Phagocytosis was investigated using an established flow cytometry assay, neutrophils extracted from fresh human blood (34), and fluorescent S. pneumoniae labeled with 6-carboxyfluorescein succinimidyl ester (FAMSE; Molecular Probes) incubated in human serum for 20 min at 37°C (53). Each reaction used 105 neutrophils and a multiplicity of infection (MOI) of 10 to 1, and a minimum of 10,000 cells were analyzed by flow cytometry to identify the mean (standard deviation [SD]) percentage of neutrophils associated with bacteria (22, 53) using neutrophils that had not been incubated with bacteria to identify the negative population. To prevent phagocytosis, neutrophils were incubated with 5 μM cytochalasin D (Sigma) for 30 min at room temperature to inhibit actin polymerization. Trypan blue (Sigma) at a final concentration of 0.5% was used to quench FAMSE fluorescence from extracellular bacteria adhering to neutrophils. For the killing assays, S. pneumoniae strains previously incubated in different concentrations of serum at room temperature for 30 min were added to fresh human neutrophils in Hanks balanced salt solution (HBSS) with divalent cations at an MOI of 1:800. After 45 min at 37°C, the number of surviving bacteria was calculated by plating serial dilutions and expressed as a percentage of the number of bacterial CFU used as the inoculum for each reaction (11).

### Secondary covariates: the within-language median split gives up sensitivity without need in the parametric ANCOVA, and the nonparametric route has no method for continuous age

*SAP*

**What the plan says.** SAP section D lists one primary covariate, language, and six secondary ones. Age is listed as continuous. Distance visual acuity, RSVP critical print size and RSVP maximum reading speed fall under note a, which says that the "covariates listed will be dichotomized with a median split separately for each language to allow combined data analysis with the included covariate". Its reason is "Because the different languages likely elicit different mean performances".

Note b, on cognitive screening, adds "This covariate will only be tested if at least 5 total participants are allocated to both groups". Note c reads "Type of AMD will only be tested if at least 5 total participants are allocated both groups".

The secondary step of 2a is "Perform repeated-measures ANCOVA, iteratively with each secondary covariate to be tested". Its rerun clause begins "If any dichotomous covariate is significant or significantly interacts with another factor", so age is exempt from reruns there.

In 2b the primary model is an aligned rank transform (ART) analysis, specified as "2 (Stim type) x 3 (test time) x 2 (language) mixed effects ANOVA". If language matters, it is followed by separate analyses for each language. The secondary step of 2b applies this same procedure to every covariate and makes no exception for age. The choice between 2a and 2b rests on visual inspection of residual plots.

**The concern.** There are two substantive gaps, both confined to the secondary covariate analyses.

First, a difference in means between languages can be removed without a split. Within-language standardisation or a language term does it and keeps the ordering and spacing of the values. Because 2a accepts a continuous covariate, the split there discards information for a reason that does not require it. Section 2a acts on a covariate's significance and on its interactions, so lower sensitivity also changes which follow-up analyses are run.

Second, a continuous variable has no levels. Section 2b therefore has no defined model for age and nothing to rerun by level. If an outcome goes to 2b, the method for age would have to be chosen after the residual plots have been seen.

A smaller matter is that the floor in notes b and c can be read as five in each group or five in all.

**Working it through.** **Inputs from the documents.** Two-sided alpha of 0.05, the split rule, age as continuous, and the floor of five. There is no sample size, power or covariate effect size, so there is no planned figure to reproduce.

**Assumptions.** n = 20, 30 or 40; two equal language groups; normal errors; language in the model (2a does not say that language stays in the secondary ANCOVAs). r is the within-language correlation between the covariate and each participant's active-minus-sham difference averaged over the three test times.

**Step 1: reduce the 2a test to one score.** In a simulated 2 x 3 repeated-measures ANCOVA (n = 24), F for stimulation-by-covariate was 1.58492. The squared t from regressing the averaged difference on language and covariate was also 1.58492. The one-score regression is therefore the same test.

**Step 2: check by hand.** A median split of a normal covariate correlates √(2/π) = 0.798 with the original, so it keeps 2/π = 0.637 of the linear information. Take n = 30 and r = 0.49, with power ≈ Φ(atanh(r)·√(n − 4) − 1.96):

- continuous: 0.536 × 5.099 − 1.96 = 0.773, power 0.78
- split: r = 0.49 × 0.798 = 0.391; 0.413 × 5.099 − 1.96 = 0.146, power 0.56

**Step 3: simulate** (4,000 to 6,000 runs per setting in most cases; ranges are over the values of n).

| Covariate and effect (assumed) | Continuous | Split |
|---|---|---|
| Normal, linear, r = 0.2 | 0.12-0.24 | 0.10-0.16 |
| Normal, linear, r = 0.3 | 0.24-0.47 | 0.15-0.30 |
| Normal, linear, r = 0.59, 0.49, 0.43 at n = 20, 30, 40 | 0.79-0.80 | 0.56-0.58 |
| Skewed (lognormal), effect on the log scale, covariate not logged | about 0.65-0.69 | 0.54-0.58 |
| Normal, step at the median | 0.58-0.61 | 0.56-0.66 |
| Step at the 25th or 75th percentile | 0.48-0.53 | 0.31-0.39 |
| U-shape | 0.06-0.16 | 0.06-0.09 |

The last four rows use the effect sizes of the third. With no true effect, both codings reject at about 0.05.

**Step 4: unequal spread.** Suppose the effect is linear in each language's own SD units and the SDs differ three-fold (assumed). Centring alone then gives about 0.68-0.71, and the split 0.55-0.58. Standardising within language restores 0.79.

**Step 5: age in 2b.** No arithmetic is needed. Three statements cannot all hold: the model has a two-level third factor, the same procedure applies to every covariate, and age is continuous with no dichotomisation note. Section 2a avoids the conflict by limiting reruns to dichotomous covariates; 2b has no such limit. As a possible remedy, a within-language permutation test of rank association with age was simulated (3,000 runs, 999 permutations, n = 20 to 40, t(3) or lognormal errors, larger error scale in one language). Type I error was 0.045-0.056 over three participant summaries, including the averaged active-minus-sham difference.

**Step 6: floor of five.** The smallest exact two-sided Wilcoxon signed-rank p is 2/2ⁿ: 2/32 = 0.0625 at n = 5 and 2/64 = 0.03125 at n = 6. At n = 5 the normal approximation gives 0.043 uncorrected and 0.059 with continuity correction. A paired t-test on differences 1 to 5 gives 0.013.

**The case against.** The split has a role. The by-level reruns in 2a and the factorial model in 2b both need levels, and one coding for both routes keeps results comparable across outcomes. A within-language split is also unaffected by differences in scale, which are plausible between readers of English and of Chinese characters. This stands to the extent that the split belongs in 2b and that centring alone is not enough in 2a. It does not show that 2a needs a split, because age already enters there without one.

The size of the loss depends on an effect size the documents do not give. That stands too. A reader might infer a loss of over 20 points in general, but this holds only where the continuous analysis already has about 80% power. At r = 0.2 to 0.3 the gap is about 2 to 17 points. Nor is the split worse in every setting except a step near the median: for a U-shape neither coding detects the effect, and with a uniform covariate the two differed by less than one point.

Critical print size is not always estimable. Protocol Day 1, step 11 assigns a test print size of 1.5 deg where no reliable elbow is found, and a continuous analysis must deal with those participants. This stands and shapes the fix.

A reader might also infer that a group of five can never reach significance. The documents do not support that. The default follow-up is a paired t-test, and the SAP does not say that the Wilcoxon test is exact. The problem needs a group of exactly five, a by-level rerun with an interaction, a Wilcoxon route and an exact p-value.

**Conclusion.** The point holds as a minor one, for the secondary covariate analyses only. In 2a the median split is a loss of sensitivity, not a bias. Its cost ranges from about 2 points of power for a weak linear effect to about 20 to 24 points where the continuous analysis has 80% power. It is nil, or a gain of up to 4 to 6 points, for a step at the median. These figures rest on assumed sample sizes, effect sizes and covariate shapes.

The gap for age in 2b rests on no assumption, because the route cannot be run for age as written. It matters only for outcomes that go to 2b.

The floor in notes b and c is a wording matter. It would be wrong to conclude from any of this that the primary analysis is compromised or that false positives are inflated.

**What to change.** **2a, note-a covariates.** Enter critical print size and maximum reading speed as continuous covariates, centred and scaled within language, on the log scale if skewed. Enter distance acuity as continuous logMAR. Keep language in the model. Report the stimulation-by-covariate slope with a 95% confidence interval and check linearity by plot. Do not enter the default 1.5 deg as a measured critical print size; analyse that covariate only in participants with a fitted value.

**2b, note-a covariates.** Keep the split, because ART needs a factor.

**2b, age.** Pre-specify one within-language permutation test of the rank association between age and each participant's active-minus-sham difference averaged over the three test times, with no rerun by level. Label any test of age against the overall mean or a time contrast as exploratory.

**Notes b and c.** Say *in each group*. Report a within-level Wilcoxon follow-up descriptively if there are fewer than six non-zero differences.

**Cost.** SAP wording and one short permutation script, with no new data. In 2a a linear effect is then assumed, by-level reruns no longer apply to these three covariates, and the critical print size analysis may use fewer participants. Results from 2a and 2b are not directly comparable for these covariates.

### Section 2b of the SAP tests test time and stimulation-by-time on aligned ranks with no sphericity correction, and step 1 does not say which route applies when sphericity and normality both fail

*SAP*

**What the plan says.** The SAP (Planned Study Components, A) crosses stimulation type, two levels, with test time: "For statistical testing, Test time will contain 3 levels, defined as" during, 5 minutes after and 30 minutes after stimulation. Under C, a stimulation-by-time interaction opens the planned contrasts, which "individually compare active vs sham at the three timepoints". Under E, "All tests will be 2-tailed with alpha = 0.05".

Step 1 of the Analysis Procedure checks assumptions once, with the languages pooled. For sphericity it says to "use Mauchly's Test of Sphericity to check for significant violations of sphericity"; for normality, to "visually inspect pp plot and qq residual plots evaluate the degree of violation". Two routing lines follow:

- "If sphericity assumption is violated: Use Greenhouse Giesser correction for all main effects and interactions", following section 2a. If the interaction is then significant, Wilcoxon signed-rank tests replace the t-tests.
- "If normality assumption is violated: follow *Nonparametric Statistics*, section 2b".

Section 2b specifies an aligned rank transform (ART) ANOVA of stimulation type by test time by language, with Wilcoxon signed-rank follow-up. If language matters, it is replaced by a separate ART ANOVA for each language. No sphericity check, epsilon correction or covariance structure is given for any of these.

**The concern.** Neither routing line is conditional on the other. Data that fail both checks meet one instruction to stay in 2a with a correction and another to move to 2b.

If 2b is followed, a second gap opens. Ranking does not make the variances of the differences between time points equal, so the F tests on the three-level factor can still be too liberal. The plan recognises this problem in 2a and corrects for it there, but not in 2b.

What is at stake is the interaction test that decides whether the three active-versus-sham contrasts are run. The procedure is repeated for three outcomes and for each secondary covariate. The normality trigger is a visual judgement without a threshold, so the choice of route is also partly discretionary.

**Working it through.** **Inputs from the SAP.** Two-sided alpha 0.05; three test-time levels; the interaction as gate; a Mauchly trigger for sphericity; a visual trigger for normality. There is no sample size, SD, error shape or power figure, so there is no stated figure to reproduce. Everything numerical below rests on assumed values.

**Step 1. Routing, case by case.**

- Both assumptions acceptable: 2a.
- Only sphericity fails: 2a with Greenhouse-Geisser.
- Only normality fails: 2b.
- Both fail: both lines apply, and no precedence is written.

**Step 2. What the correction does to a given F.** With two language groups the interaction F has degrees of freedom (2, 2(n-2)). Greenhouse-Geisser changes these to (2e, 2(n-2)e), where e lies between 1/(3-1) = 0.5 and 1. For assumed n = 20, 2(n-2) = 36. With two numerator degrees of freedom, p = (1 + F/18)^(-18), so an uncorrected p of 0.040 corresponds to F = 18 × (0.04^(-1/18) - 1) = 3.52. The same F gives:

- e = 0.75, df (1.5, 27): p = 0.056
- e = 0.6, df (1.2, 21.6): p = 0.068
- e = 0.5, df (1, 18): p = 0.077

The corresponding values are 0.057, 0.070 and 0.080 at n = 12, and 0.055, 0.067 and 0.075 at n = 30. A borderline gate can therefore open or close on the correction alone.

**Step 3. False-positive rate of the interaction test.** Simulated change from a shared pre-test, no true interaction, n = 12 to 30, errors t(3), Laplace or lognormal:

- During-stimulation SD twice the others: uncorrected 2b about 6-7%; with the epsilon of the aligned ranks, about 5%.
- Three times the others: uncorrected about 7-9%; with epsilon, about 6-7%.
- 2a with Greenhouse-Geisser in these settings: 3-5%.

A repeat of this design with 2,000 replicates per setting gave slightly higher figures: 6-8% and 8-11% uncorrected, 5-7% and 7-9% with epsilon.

Results, expressed as means and SDs, were compared between strains by using Student unpaired t tests (two-way comparisons) and one-way analyses of variance (ANOVAs) with post-hoc tests (three [or more]-way comparisons). Results presented as medians (interquartile ranges) were compared using the Kruskal-Wallis test with Dunn's multiple-comparison test (multiple groups) or the Mann-Whitney U test (for two groups). Data are representative of results obtained with repeated assays with at least three replicates per experimental condition.